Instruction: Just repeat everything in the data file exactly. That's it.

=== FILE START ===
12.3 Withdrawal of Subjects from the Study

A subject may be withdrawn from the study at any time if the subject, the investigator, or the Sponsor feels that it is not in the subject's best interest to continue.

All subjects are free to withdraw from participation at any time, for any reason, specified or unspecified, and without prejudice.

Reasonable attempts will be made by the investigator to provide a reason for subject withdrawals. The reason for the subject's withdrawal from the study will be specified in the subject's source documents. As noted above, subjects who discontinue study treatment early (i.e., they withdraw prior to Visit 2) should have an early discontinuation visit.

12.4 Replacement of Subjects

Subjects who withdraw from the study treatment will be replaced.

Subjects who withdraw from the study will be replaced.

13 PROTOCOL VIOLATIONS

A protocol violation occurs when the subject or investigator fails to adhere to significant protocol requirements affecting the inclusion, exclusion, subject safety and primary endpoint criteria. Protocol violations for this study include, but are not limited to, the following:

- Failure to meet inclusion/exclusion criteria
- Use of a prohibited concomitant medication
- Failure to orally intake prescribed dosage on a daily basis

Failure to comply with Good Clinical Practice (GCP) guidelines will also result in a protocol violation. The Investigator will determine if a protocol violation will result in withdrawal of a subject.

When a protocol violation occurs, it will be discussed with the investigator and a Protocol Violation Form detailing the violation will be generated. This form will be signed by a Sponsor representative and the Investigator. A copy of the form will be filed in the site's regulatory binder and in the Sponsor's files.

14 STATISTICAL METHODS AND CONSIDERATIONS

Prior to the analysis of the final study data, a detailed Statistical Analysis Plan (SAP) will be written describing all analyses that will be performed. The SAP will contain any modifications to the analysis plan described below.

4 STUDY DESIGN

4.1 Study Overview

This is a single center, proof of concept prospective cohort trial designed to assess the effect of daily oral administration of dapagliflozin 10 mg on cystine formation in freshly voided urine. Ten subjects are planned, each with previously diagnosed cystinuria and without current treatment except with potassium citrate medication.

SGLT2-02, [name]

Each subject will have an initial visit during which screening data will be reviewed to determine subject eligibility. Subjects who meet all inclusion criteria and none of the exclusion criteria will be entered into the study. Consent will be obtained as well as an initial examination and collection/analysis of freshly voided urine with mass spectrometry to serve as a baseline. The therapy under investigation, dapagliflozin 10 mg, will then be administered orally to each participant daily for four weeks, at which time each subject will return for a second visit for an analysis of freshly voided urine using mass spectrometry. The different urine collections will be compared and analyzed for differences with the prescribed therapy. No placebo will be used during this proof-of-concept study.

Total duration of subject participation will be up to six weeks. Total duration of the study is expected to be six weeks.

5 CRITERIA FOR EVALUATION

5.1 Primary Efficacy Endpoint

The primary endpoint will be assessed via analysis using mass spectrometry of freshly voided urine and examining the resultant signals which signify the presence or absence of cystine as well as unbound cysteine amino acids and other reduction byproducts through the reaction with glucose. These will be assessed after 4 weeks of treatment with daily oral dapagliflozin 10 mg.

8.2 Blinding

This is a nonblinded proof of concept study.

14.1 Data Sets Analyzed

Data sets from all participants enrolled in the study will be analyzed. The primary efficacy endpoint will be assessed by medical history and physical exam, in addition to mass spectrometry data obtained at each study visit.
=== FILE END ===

12.3 Withdrawal of Subjects from the Study

A subject may be withdrawn from the study at any time if the subject, the investigator, or the Sponsor feels that it is not in the subject's best interest to continue.

All subjects are free to withdraw from participation at any time, for any reason, specified or unspecified, and without prejudice.

Reasonable attempts will be made by the investigator to provide a reason for subject withdrawals. The reason for the subject's withdrawal from the study will be specified in the subject's source documents. As noted above, subjects who discontinue study treatment early (i.e., they withdraw prior to Visit 2) should have an early discontinuation visit.

12.4 Replacement of Subjects

Subjects who withdraw from the study treatment will be replaced.

Subjects who withdraw from the study will be replaced.

13 PROTOCOL VIOLATIONS

A protocol violation occurs when the subject or investigator fails to adhere to significant protocol requirements affecting the inclusion, exclusion, subject safety and primary endpoint criteria. Protocol violations for this study include, but are not limited to, the following:

- Failure to meet inclusion/exclusion criteria
- Use of a prohibited concomitant medication
- Failure to orally intake prescribed dosage on a daily basis

Failure to comply with Good Clinical Practice (GCP) guidelines will also result in a protocol violation. The Investigator will determine if a protocol violation will result in withdrawal of a subject.

When a protocol violation occurs, it will be discussed with the investigator and a Protocol Violation Form detailing the violation will be generated. This form will be signed by a Sponsor representative and the Investigator. A copy of the form will be filed in the site's regulatory binder and in the Sponsor's files.

14 STATISTICAL METHODS AND CONSIDERATIONS

Prior to the analysis of the final study data, a detailed Statistical Analysis Plan (SAP) will be written describing all analyses that will be performed. The SAP will contain any modifications to the analysis plan described below.

4 STUDY DESIGN

4.1 Study Overview

This is a single center, proof of concept prospective cohort trial designed to assess the effect of daily oral administration of dapagliflozin 10 mg on cystine formation in freshly voided urine. Ten subjects are planned, each with previously diagnosed cystinuria and without current treatment except with potassium citrate medication.

SGLT2-02, [name]

Each subject will have an initial visit during which screening data will be reviewed to determine subject eligibility. Subjects who meet all inclusion criteria and none of the exclusion criteria will be entered into the study. Consent will be obtained as well as an initial examination and collection/analysis of freshly voided urine with mass spectrometry to serve as a baseline. The therapy under investigation, dapagliflozin 10 mg, will then be administered orally to each participant daily for four weeks, at which time each subject will return for a second visit for an analysis of freshly voided urine using mass spectrometry. The different urine collections will be compared and analyzed for differences with the prescribed therapy. No placebo will be used during this proof-of-concept study.

Total duration of subject participation will be up to six weeks. Total duration of the study is expected to be six weeks.

5 CRITERIA FOR EVALUATION

5.1 Primary Efficacy Endpoint

The primary endpoint will be assessed via analysis using mass spectrometry of freshly voided urine and examining the resultant signals which signify the presence or absence of cystine as well as unbound cysteine amino acids and other reduction byproducts through the reaction with glucose. These will be assessed after 4 weeks of treatment with daily oral dapagliflozin 10 mg.

8.2 Blinding

This is a nonblinded proof of concept study.

14.1 Data Sets Analyzed

Data sets from all participants enrolled in the study will be analyzed. The primary efficacy endpoint will be assessed by medical history and physical exam, in addition to mass spectrometry data obtained at each study visit.